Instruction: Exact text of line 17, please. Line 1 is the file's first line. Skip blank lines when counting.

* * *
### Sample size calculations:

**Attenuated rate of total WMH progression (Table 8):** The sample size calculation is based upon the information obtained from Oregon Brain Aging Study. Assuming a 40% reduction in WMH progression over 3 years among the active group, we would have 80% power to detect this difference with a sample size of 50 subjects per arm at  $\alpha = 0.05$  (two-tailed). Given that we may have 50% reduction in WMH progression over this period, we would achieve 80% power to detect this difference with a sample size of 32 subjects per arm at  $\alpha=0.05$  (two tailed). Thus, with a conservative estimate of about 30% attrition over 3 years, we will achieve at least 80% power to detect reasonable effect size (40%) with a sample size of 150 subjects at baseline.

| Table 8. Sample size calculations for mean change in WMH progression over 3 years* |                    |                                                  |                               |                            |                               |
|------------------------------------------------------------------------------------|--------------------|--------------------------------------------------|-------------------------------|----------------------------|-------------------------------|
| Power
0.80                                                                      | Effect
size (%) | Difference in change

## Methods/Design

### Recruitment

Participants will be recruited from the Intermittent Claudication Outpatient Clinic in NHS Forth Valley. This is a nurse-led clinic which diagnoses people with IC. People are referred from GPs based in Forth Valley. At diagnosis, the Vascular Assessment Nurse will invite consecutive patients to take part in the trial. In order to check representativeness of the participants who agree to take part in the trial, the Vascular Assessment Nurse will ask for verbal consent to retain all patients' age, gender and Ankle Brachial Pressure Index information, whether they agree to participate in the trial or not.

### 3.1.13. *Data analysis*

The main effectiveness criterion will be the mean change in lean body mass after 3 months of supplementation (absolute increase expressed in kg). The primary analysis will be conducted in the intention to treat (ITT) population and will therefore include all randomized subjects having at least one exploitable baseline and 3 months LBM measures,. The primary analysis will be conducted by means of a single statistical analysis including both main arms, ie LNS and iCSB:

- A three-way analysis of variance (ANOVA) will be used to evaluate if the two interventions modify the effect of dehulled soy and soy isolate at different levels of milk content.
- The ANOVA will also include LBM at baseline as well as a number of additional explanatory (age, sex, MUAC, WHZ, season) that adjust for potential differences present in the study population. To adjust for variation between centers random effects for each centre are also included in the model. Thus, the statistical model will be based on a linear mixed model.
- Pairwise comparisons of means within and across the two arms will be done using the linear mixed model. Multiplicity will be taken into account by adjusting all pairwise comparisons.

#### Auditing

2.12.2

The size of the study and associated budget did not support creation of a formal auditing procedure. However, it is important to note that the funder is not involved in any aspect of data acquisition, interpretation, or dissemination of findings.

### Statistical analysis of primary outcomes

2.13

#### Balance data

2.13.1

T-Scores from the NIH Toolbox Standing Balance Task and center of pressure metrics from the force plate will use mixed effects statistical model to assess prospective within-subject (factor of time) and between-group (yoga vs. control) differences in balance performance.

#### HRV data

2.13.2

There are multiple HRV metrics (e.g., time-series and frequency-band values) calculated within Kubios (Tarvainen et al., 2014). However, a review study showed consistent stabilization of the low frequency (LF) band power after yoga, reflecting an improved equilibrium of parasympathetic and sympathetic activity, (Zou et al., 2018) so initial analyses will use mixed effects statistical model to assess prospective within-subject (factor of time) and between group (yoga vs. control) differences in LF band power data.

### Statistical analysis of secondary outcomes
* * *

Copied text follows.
2.12.2